US man admits guilt in online fraud
New York - One of two men nearing trial in a case that shut down US operations for three overseas internet poker companies has admitted he conspired with others to deceive US financial institutions so they would process hundreds of millions of dollars in gaming transactions.
Chad Elie, of Las Vegas, entered the guilty plea in US District Court in Manhattan to a count of conspiracy to commit bank fraud and to operate illegal gambling businesses. The plea came as the money processor was scheduled to go to trial on April 9 along with former bank executive John Campos, who has asserted his innocence.
A prosecutor said the government will likely know within days whether Campos intends to go to trial.
A plea deal reached between prosecutors and Elie, 32, recommends a sentence of six months to a year in prison for him. He is scheduled to be sentenced on October 3. He also agreed as part of the plea to forfeit $500 000 within two months, along with his interest in more than $25m held in payment processing accounts in the US and abroad.
Elie and Campos were the only men headed to trial after others among a dozen people charged in the internet gambling case reached plea agreements or remained fugitives.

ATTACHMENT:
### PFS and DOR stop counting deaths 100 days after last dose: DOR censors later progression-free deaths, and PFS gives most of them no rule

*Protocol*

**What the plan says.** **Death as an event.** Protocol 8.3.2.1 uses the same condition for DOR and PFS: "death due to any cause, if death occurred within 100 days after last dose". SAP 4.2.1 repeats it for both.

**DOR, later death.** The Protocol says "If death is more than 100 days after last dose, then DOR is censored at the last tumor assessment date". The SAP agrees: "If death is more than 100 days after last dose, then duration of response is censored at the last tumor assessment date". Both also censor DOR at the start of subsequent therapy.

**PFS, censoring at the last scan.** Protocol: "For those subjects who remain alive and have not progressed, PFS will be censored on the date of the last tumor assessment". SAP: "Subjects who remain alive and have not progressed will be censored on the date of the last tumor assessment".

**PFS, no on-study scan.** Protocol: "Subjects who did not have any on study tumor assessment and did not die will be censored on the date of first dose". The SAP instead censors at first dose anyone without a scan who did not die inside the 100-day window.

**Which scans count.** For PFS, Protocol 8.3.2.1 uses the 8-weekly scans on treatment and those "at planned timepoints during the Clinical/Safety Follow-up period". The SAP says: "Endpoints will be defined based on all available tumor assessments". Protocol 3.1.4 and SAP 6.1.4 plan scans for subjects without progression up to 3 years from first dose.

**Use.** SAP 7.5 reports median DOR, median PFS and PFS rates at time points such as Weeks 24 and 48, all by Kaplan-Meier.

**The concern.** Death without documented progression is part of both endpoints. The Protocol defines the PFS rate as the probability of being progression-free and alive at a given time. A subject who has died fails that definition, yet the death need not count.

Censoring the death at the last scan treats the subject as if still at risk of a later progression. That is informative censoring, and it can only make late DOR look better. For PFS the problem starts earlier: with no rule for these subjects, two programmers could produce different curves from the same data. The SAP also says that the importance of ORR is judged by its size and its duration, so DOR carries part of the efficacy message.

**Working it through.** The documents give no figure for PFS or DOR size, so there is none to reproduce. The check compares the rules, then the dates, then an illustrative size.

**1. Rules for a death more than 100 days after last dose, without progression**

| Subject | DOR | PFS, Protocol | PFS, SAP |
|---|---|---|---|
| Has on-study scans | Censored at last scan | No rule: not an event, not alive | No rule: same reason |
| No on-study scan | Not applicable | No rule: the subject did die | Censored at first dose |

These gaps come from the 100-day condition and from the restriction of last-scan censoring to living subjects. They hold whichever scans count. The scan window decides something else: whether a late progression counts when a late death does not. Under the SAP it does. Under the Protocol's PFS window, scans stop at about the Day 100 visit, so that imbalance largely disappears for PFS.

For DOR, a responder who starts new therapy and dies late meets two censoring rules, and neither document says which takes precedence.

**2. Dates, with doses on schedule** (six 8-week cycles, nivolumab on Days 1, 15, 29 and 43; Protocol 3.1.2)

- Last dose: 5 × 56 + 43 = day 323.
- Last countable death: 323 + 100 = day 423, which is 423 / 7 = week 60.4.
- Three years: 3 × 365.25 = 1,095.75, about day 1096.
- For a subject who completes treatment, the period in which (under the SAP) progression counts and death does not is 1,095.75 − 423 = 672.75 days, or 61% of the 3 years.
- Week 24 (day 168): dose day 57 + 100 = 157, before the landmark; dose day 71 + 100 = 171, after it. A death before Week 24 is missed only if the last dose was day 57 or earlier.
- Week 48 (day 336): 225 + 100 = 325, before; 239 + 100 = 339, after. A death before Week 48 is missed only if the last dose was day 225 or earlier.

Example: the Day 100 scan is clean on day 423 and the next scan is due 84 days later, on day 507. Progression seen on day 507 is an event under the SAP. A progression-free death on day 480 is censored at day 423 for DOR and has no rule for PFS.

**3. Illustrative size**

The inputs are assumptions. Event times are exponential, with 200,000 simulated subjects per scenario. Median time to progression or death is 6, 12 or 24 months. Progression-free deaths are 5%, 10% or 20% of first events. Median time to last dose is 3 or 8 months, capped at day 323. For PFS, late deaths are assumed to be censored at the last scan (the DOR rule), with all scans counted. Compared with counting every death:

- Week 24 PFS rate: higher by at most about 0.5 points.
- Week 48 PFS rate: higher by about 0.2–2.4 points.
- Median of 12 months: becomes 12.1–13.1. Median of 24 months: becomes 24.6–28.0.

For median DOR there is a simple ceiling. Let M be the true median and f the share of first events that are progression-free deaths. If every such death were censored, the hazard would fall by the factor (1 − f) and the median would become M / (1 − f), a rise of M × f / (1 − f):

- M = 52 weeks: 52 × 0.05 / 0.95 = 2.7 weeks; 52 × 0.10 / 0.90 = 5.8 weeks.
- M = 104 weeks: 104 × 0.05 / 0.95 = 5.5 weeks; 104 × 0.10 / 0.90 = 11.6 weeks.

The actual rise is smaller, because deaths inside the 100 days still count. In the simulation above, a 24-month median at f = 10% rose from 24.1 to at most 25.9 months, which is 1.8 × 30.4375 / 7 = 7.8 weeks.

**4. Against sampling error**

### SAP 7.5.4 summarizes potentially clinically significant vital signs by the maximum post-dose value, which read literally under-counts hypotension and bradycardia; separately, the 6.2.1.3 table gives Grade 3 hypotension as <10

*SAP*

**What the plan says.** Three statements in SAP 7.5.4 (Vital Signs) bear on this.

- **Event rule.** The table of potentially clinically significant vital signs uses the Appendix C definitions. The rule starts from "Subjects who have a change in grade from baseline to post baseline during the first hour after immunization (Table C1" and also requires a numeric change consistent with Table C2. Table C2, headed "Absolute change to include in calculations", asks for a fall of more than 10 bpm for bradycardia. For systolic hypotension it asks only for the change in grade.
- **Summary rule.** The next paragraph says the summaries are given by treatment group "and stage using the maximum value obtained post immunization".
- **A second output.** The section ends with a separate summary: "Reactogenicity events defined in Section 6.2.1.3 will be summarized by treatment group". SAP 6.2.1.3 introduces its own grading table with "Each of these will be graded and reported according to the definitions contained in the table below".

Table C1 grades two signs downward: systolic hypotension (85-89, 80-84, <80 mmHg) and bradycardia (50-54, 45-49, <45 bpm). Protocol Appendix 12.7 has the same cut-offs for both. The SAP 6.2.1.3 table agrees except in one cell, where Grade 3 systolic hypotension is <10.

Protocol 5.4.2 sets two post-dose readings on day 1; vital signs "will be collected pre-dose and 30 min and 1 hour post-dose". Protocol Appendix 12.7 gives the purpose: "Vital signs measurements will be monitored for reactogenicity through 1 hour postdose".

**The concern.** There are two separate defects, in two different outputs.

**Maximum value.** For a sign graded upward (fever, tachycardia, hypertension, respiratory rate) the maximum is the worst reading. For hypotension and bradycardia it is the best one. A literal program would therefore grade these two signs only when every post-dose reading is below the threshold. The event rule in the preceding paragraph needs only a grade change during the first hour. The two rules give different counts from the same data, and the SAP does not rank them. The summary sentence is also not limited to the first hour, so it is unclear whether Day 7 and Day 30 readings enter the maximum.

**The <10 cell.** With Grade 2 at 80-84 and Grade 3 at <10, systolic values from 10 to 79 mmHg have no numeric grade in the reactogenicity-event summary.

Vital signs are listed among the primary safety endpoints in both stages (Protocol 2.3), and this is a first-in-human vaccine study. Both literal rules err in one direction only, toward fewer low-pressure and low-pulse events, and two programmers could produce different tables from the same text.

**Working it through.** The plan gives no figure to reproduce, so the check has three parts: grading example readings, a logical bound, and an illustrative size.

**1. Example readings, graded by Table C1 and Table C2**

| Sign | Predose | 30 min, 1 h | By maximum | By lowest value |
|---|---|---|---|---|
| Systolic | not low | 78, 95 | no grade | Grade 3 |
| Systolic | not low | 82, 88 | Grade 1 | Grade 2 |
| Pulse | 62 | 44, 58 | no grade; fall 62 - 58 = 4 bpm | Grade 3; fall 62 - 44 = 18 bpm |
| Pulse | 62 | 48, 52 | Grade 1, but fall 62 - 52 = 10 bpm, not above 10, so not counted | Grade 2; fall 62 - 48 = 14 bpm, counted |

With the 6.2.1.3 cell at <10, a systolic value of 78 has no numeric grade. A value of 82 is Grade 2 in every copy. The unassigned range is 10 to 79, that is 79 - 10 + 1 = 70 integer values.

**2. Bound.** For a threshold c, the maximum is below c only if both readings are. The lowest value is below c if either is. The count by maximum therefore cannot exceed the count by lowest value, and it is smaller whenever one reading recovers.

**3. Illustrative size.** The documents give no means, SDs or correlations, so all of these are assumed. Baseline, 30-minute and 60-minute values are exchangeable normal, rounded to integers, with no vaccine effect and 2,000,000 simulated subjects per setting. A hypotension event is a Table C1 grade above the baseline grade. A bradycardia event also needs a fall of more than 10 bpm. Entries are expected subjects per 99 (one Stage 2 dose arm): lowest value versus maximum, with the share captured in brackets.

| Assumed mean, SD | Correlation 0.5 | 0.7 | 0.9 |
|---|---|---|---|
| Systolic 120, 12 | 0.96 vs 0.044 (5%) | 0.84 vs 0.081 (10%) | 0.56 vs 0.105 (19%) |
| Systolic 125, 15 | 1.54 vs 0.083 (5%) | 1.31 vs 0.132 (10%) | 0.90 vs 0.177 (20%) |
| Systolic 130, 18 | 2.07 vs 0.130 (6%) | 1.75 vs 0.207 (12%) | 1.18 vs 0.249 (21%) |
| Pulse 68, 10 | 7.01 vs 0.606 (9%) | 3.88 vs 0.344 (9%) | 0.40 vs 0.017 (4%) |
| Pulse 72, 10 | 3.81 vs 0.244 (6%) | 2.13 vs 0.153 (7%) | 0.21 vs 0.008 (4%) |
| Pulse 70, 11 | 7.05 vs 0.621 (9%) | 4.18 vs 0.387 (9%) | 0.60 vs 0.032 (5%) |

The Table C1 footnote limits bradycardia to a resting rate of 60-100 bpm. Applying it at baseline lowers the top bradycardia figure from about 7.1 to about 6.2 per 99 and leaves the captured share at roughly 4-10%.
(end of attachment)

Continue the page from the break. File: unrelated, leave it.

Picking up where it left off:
Prosecutors have sought $3bn in money laundering penalties and forfeiture after targeting three companies based overseas: PokerStars based on the Isle of Man, Full Tilt Poker and Absolute Poker. Elie admitted serving as a payment processor for all three companies at various times from 2008 through early 2011.
The government said Elie and others created phony corporations and websites to disguise payments to the poker companies.
Elie admitted as part of his plea that he had deceived one bank into processing online gambling proceeds by saying the money moving through accounts was the result of businesses unrelated to gambling. He said that when the bank later questioned the revenues: "I denied the account was being used for online gambling transactions."
Full Tilt Poker has defended its executives and said it has suspended play for real money on its website in the US but would continue offering gambling on poker in other countries.
Absolute Poker said it would continue its US operations because "the US Congress has no control over" its payment transactions, authorities say.
PokerStars said it has had to suspend real-money play to customers based in the US.